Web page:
27 September 2023

Negative interest: What it means for banks and individuals

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David Taylor* says the Reserve Bank may cut interest rates to very close to zero, and answers the question: What does that mean for borrowers and savers?

Bank meets on Tuesday to decide whether or not to lower its cash rate target to 0.1 of a percentage point (from 0.25 percentage points).

That takes us very close to a negative interest rate.

But already some interest rates in Australia are negative — if you take account of inflation.

Annual inflation, as measured by the CPI, is currently 0.7 percentage points.

And as it stands, the effective overnight cash rate — that’s the interest rate the Reserve Bank attempts to influence every month and reflects the rate that banks lend to and borrow from each — is sitting at roughly 0.13 percentage points.

So the “value” of the money banks are lending out after adjusting for inflation is falling at roughly 0.7 per cent per annum (on the current rate of inflation), while the “rate of return” the banks receive from that money is well below that at roughly 0.13 per cent.

The banks’ money is being eroded over time, as opposed to growing — which is the effect of negative real interest rates.

Economists say this means the cash rate is “effectively” negative right now.

Will it go even lower?

The RBA’s monthly catch-up is called a “live” meeting, because the bank may very well to decide to lower the cash rate during its hours long meeting on the day — as opposed to simply justifying the decision during the meeting.

But all eyes will be in the accompanying statement from the governor, Philip Lowe.

If you can look away from the Melbourne Cup Form Guide for a moment, it will be interesting to see if he makes reference to the bank’s further plans for easing monetary policy.

To date, Dr Lowe has said it’s “extraordinarily unlikely” the bank will move the cash rate into negative territory.

Then again, he was similarly unequivocal about the chances of the RBA engaging in a money printing program, and that quantitative easing program is now well established.

So how does negative interest rate policy work?

The big commercial banks have deposit accounts with the Reserve Bank, to record the value of their Exchange Settlement balances.

That’s a fancy way of saying the commercial banks bank with the Reserve Bank.

Normally the big banks receive a return on their accounts much like a regular customer would receive on their deposit accounts — only the rate is the cash rate.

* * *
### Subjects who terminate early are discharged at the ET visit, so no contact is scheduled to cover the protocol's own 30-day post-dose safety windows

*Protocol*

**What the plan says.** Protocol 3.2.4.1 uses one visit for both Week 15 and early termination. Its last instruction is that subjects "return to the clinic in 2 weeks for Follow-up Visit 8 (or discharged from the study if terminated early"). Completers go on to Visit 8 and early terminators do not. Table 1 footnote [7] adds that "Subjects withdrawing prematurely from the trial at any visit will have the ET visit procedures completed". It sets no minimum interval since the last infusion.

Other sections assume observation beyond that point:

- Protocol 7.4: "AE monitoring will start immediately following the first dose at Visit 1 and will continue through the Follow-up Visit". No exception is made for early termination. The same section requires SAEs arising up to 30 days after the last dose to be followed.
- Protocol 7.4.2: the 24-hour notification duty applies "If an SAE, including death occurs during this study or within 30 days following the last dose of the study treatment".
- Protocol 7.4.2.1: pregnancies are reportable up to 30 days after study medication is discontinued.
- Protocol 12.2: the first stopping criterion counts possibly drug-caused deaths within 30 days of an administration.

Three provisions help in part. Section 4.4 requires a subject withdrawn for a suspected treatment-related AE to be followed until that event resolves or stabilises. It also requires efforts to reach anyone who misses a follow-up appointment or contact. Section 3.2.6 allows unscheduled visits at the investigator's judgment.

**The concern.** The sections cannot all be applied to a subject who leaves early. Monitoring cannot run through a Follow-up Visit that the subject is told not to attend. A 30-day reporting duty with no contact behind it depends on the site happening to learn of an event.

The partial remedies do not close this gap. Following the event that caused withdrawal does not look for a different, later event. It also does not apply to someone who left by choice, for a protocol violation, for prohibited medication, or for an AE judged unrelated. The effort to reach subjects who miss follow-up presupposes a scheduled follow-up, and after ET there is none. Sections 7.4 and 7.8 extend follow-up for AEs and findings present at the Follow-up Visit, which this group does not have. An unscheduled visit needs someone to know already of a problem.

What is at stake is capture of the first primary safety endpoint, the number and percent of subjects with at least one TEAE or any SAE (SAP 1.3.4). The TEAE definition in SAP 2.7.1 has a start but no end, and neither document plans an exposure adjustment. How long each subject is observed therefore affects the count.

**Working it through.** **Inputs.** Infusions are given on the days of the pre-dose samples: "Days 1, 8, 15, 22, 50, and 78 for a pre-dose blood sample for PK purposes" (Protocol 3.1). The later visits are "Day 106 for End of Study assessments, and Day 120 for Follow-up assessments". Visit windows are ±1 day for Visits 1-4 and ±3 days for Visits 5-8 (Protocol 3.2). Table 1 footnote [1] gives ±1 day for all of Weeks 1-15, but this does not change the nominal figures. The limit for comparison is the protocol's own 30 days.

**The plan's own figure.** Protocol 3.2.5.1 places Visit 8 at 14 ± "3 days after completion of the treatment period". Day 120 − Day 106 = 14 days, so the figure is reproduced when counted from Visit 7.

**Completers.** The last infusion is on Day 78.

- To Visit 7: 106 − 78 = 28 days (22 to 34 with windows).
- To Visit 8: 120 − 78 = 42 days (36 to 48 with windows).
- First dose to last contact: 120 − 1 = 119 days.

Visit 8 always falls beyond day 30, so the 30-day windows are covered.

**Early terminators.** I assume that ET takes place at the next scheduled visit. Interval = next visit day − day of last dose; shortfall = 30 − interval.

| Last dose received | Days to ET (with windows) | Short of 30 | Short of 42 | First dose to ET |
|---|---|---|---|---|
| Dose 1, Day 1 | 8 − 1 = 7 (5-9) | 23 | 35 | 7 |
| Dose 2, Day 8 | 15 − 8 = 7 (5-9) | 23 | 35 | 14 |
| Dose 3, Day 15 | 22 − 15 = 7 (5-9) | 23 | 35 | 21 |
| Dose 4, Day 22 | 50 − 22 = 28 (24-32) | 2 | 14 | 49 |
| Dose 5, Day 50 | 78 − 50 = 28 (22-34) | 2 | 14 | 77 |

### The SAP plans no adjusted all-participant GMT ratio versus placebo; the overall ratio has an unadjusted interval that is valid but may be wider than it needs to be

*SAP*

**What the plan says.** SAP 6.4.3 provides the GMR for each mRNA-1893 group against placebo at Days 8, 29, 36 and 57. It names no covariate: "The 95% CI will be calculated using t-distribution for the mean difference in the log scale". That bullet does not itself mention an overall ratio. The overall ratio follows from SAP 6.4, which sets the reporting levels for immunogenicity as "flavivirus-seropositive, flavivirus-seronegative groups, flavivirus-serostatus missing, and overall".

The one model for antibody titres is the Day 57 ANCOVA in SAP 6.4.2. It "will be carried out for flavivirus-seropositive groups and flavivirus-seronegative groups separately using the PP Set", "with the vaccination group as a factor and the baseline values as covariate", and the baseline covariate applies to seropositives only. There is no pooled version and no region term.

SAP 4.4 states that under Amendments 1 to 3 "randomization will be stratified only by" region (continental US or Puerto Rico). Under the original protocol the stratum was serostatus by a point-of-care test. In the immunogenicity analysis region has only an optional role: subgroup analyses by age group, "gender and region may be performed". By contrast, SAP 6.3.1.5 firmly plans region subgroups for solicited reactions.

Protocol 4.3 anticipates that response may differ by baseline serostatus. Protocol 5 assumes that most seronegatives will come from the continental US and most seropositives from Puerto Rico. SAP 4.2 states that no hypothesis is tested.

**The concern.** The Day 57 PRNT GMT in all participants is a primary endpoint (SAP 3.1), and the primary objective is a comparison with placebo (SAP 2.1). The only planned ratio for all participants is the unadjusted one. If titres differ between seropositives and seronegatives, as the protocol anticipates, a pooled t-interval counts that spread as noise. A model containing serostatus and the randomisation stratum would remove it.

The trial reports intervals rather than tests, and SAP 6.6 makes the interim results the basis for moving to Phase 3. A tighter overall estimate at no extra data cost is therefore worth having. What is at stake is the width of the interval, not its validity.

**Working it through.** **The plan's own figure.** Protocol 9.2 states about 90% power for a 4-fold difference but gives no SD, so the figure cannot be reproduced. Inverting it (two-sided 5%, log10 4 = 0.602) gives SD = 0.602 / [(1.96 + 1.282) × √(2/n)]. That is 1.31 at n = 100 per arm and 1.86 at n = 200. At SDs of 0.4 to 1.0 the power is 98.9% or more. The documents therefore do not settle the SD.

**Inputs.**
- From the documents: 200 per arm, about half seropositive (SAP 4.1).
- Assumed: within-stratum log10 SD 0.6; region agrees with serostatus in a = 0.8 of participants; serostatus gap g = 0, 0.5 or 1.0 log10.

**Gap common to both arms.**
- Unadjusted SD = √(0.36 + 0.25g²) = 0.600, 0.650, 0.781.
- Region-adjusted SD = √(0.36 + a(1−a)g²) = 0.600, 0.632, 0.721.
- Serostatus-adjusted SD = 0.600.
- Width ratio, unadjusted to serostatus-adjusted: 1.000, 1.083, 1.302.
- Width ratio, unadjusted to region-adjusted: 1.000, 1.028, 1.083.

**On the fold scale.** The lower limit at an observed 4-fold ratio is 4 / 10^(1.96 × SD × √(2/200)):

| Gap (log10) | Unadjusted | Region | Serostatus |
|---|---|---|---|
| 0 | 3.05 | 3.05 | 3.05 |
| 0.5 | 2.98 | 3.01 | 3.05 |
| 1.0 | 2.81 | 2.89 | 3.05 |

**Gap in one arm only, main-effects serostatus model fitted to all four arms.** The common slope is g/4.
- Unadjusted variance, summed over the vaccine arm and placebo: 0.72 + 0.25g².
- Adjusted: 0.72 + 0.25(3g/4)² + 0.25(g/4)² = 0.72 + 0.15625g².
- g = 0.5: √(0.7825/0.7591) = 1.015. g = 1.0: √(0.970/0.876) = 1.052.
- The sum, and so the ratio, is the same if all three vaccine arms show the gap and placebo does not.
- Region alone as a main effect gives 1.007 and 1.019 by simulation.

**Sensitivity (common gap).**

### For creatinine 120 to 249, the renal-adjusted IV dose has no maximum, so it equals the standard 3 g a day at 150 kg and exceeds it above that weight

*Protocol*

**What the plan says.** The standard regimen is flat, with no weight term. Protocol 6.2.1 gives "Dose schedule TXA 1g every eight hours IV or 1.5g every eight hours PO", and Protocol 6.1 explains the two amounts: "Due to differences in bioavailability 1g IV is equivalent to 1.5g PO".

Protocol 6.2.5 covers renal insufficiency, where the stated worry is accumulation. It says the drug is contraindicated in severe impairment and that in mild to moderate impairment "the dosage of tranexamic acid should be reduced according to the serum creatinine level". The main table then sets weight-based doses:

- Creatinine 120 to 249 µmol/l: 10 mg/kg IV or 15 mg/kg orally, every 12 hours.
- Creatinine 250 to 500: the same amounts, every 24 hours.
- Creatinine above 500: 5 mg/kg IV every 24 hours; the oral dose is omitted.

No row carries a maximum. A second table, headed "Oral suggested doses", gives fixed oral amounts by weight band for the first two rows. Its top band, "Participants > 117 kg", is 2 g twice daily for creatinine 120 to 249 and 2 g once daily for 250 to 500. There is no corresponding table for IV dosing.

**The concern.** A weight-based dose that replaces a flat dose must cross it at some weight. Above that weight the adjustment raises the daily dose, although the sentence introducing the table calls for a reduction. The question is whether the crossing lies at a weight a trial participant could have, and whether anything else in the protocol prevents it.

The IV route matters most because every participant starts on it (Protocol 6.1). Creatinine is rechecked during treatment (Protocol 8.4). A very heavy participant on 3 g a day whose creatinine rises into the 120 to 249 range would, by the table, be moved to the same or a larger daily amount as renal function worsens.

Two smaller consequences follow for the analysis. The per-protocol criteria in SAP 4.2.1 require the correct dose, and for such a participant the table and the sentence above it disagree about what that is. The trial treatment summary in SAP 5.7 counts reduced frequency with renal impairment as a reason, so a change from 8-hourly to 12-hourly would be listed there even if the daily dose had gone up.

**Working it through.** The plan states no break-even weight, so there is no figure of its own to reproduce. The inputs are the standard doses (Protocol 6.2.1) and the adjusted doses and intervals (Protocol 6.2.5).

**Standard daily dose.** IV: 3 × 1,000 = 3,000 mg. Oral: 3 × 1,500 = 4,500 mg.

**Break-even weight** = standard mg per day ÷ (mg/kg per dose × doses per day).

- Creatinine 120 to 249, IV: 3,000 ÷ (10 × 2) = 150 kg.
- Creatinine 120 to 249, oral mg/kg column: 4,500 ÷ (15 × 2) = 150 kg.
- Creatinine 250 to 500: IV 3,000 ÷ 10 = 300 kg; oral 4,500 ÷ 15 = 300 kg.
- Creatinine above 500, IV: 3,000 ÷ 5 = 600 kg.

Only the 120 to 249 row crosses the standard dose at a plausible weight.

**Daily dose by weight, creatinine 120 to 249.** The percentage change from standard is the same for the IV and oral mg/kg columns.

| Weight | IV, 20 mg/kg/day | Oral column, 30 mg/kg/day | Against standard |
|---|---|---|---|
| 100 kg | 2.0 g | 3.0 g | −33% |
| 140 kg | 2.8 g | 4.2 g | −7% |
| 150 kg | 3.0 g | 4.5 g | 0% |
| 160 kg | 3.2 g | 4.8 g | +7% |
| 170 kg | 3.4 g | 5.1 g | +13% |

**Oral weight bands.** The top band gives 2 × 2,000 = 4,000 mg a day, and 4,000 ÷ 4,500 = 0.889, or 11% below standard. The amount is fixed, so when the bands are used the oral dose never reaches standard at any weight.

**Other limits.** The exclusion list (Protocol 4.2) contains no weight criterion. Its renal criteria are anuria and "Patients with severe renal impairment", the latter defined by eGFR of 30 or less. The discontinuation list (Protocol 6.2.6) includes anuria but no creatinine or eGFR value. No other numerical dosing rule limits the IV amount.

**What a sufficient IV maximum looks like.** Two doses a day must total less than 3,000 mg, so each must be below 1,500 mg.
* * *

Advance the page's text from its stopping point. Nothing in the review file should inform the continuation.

In making the cash rate negative, the Reserve Bank effectively charges the commercial banks for holding money with it.

Most banks, the thinking goes, would shudder at the thought of paying the RBA to hold their cash overnight, so they’d make an effort to lend it out instead.

This is why it’s understood to be a stimulus policy — because it’s thought to encourage lending.

That’s the theory anyway.

Borrowers profit while depositors cop it

The reality is more of a highly distorted banking system.

Banks take bank deposits and lend out. That’s the basic business model.

Logic would dictate that if interest rates turn upside down, then customers would be charged for their deposit accounts and mortgagors would make money, not lose money on interest.

And that’s exactly right.

As the National Australia Bank’s chief economist, Alan Oster, puts it:

“Certainly if [the RBA] went negative, you would see fixed rates go down, and they’d all probably have a “one” in front of them,” he says.

“As a borrower what might happen, to use an extreme example, is that if you have a mortgage of $1,000, by the time you then pay it back, you might just give back the bank in total $900.”

As for depositors, the interest rates on most accounts would basically fall to an extremely low number.

Again, adjusting for inflation, your money’s better off under the mattress.

Most economists say it’s unlikely banks would move to charge depositors because it would lead, they say, to mass withdrawals and that has the potential to crimp the banks’ ability to lend.

On the edge of an economic disaster

Apart from RBA governor Lowe’s obvious reluctance to employ a negative interest rate policy, Mr Oster says if the policy were to be deployed, “it would mean the economy has crashed”.

That’s not hyperbole. The fear is that banks stand to lose billions under a negative interest rate scenario because the money they make on deposits pales in comparison to the billions lost on the slump in lending.

Yes, borrowers stand to make money on transactions, but with less funds to draw on, the banks are constrained in how much they can lend and the business model itself starts to collapse.

All eyes on the cash rate

So we’re left with a game of limbo — how low will the Reserve Bank go in lowering its cash rate target?

The “effective” cash rate is currently hovering between eight basis points and 13 basis points (0.13 per cent), because the money market has pushed the rate below the RBA’s cash rate target of 0.25 per cent.

But the effective cash rate — the rate which influences your mortgage — could easily fall very close to zero.

From there, the bank will be trying its best to lower longer-term interest rates.

You can see why the RBA governor has tried to shift the focus to what the Federal Government can do in recent years.

Dr Lowe is painfully aware of the potential limitations of the bank’s arsenal.

* David Taylor is a business reporter for the ABC’s Audio Current Affairs programs.

This article first appeared at abc.net.au

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